The government has been urged to earmark tax accrued from Sugar Sweetened Beverages (SSBs) for Basic Health Care Provision Fund (BHCPF).
The Executive Secretary, Osun Health Insurance Agency Dr. Adeniyi Oginni said this at a regional stakeholders forum on sugar sweetened beverages tax by Corporate Accountability Public Participation Africa (CAPPA) in Ikeja, Lagos.
According to Dr. Oginni, when government earmarks SSB Tax for health, it allows for autonomy in the utilisation of the revenue from tax.
“It also increase the fiscal space for health and makes fund available for targeted interventions in addressing Non Communicable Diseases (NCDs) in the country,” Oginni said.
Executive Director CAPPA, Akinbode Oluwafemi, said: “There is abundant science confirming a significant nexus between consumption of SSBs, obesity and risk of NCDs. NCDs account for over 29 per cent of deaths in Nigeria.
“The most forward-looking policy direction on obesity is the intervention framework contained in Nigeria’s National Multi-Sectoral Action Plan (NMSAP) for prevention and control of NCDS in Nigeria 2019-2025.”
He noted that the NMSAP specifically identified obesity as a metabolic risk factor to CVDs, diabetes, Chronic Obstructive Pulmonary Disease (COPD) and cancers, while setting the target of reducing obesity in Nigeria to 10.73 per cent by 2025.
In-Country Coordinator, Global Health Advocacy Incubator (GHAI) and sponsor of the event, Joy Amafah, canvassed collaboration with operatives and government in health campaign.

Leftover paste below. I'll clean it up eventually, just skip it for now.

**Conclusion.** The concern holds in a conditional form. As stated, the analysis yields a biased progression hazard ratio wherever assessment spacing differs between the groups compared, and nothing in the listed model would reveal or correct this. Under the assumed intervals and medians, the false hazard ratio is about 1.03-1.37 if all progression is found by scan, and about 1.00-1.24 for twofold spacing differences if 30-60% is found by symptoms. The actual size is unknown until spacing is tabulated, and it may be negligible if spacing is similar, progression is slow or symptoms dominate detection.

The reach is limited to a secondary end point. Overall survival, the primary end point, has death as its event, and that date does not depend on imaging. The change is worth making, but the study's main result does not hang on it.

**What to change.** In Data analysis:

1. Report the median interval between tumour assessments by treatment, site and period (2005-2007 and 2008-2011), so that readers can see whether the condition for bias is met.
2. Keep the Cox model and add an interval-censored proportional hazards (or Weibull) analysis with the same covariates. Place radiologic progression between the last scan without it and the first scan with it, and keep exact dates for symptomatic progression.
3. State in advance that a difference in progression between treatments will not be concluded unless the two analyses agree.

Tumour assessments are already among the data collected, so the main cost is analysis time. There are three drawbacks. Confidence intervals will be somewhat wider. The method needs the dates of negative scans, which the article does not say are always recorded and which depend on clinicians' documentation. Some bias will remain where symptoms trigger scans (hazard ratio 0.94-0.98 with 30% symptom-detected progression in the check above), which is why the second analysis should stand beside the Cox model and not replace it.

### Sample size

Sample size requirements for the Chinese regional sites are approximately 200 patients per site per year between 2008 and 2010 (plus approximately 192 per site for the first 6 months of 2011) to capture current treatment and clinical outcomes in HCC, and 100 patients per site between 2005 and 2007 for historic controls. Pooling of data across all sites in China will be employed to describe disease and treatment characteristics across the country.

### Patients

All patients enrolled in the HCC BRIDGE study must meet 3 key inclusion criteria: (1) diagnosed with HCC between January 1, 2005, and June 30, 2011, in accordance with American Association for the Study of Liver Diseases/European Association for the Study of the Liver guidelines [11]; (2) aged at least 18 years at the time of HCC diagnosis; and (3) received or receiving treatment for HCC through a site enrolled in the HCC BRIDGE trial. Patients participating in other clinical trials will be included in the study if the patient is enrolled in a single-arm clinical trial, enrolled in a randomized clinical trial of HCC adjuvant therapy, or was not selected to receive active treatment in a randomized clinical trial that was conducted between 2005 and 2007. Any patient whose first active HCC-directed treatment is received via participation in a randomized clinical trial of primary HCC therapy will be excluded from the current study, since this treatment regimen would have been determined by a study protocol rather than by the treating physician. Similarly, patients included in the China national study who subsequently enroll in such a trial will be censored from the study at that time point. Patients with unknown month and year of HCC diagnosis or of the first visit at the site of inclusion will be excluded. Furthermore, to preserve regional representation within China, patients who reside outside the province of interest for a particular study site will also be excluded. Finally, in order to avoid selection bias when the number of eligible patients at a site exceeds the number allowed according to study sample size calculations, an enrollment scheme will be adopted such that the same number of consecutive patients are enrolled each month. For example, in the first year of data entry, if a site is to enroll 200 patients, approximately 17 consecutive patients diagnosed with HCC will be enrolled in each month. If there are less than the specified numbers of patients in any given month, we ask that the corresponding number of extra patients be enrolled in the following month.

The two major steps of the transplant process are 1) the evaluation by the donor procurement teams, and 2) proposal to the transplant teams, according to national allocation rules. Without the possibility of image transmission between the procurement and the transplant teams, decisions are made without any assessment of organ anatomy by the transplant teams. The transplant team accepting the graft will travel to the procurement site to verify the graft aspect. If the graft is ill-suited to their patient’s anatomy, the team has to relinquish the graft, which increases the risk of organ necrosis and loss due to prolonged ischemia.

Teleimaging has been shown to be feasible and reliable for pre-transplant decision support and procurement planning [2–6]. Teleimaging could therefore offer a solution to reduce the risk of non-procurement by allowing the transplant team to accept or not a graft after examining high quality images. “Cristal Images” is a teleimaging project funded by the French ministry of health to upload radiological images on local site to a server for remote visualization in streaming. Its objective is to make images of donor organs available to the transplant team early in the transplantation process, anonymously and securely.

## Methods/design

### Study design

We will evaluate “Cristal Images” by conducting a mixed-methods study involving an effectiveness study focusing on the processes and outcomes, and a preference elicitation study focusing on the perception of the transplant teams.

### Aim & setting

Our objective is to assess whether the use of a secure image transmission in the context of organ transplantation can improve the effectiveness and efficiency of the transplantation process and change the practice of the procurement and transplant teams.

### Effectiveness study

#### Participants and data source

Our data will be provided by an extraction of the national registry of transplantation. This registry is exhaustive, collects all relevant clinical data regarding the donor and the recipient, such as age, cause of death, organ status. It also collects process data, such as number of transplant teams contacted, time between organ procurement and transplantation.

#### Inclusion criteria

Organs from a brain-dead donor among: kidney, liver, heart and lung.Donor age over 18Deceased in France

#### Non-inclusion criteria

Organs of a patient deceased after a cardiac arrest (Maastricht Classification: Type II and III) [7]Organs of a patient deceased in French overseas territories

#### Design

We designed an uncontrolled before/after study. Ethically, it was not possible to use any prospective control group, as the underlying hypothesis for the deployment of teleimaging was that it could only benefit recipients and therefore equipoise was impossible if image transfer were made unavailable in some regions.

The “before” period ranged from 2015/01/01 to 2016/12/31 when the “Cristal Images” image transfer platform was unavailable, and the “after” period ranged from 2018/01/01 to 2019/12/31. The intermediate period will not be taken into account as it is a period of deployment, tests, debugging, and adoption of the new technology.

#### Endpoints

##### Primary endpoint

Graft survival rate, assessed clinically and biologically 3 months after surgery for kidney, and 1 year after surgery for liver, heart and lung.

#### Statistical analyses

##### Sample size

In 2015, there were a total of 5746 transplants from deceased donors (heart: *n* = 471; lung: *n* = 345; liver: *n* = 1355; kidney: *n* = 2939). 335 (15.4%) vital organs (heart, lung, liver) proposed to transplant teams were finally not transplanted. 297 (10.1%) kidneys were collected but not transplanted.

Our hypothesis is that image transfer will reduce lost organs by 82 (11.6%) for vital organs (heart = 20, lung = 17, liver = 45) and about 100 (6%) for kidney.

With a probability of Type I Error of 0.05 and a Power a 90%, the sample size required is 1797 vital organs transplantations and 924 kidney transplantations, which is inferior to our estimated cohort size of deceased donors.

In his presentation titled: “The burden of SSB consumption on public health,” public health Consultant, Dr. Francis Fagbule, said reasons for Increasing Consumption of SSB in Nigeria to include : Availability, lack of public education/awareness about the health risks, Westernisation of our diets, Affordability, among others.
“We should avoid free sugar. It is one of the recommendations from World Health Organisation (WHO). SSBs do not confer any nutritive value, instead you’re pumping in high calories,” Fagbule warned.
Research Associate, Centre for The study of The Economies of Africa (CSEA), Austin Iraoya, speaking on ‘Economics and Public Health Impacts of SSB Tax’, observed that the pro-health tax would correct market failures and incentivise companies to produce healthier alternatives.
Oyo Commissioner for Health, Dr. Bode Ladipo, represented by the Director, Food and Laboratory Services, Mrs. Bisi Akande, admitted that relevant agencies have not been doing enough to promote healthy living.
“We need to make our people know the negative impact of high sugar consumption to our health,” Akande said.
Source: The Nation